Inspiring Older Readers

posted on 24 Nov 2015

Books For Amnesty, Malvern

The Amnesty International book shop in Malvern is one of those delightful, unexpected gems. Situated towards the top of Edith Walk - just above The Theatre of Small Convenience (look that one up!) - the shop is quite modest in size but it's crammed to the gunwales with interesting stock. Although it's packed it isn't ramshackle and that's a tribute to the dedicated volunteers who work hard to keep the shelves tidy, in good order and well stocked.

I go frequently because the turnover of stock is pretty brisk and there seems to be a good system in place for weeding out stuff that just isn't shifting. One of the reasons that stock moves on quickly is the pricing policy which is very sensible and almost all the books are a bargain. In my view too many charity, donation-based shops have totally unrealistic ideas about what they can get for their books (are you reading this Oxfam!?) but Books For Amnesty seem committed to keeping it real.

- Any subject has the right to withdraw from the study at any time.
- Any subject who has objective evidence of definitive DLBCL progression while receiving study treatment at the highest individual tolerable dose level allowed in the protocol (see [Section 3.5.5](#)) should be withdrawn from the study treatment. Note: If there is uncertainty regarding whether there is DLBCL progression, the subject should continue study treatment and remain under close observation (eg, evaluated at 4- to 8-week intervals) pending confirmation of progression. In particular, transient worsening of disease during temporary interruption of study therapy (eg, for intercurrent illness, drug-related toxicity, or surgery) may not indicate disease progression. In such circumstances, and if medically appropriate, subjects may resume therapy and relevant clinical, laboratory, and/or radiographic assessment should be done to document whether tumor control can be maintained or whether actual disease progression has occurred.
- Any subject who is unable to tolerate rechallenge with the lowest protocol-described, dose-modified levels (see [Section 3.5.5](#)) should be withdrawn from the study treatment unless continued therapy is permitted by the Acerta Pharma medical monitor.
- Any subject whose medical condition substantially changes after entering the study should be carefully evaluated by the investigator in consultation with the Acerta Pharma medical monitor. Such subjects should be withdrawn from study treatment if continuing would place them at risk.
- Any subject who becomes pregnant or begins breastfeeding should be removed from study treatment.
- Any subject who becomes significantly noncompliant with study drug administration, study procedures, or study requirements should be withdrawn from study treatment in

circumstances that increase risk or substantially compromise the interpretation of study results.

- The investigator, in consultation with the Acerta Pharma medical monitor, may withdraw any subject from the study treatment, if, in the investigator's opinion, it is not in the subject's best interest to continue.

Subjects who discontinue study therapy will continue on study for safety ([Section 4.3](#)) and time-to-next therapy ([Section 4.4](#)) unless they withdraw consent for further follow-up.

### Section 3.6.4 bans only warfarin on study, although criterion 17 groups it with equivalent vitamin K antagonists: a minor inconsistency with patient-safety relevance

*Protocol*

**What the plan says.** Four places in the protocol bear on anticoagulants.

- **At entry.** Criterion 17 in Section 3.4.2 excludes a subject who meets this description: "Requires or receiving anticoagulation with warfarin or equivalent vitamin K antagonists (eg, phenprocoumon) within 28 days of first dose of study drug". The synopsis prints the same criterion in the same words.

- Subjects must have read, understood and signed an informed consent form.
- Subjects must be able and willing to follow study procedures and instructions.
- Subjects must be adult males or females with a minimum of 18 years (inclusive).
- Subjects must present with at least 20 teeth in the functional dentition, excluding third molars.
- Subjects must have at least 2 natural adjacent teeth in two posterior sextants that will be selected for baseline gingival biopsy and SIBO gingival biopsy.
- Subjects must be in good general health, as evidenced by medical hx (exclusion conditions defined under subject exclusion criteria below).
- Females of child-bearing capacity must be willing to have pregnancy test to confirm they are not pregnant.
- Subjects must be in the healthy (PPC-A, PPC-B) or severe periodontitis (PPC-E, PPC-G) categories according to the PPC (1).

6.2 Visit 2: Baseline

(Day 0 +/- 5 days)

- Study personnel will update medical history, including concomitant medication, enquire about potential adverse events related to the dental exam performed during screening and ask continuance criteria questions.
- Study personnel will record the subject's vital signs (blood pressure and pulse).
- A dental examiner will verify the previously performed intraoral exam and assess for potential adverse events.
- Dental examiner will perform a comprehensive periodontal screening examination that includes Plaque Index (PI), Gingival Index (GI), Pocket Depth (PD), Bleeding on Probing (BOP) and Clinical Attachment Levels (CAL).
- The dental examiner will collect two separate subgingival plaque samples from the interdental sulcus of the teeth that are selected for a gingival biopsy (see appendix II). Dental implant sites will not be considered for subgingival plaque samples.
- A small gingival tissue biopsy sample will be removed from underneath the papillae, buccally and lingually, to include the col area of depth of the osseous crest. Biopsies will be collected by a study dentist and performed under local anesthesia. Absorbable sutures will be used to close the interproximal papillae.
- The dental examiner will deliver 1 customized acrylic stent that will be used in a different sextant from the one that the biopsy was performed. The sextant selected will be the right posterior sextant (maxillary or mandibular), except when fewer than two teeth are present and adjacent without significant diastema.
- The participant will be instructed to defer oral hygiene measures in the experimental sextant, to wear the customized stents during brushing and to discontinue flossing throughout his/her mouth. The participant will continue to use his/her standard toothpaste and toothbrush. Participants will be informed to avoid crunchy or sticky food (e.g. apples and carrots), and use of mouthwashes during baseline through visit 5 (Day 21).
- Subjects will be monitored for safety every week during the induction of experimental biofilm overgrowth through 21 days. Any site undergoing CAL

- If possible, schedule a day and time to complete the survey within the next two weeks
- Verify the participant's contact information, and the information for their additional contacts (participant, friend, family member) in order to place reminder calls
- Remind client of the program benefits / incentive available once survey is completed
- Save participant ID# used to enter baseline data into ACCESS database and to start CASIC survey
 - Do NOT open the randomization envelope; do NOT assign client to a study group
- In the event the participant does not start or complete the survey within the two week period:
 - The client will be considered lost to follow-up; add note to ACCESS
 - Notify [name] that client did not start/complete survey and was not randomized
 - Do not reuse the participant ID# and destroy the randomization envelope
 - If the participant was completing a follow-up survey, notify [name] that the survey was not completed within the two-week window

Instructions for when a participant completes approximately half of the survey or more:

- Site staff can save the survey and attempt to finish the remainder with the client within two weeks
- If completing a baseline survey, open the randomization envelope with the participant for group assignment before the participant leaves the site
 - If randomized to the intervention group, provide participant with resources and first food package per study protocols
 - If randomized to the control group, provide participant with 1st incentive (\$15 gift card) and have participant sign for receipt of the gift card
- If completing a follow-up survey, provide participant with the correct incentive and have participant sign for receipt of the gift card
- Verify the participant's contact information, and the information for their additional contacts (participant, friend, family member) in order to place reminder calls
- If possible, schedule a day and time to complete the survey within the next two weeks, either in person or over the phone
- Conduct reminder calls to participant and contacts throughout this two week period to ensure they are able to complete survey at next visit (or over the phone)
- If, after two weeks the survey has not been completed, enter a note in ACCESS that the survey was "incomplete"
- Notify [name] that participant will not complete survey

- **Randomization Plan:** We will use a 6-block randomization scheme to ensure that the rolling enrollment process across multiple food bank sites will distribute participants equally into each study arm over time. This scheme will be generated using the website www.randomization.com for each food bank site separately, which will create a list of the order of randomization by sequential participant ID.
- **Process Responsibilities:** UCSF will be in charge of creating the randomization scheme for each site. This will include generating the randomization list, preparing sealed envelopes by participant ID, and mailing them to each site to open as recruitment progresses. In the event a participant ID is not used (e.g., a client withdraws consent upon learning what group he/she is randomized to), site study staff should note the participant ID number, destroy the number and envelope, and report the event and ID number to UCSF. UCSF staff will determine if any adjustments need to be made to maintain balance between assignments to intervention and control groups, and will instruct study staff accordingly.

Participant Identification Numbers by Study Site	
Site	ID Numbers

The shop is, of course, completely dependent on donated stock and so not only is quality a bit random but the overall balance of subjects they get tends to reflect the interests of the local community. The sections dedicated to biography and social or natural history tend to be, in view, the strongest. The poetry section is a bit lack-lustre and the classics are also a bit thin - you'll find decent reading copies of Dickens et al but in my experience so far nothing very exciting.

The shop does also trade on the internet and I get the impression that they go carefully through their donations and try to sell the collectible stuff on line. However, I think that if books aren't selling they get re-priced and put into the collectible shelves right at the front of the shop - and this is where modest but titillating little gems can sometimes be found.

I love the very professional approach Amnesty takes to selling its books and I also like the fact that they don't make it a stuffy or self-regarding experience. It's a shop well worth a Saturday afternoon visit and while you're at it you can take a look in the other bookshops and charity shops in the town - I doubt it will be a wasted journey.


Terry Potter

November 2015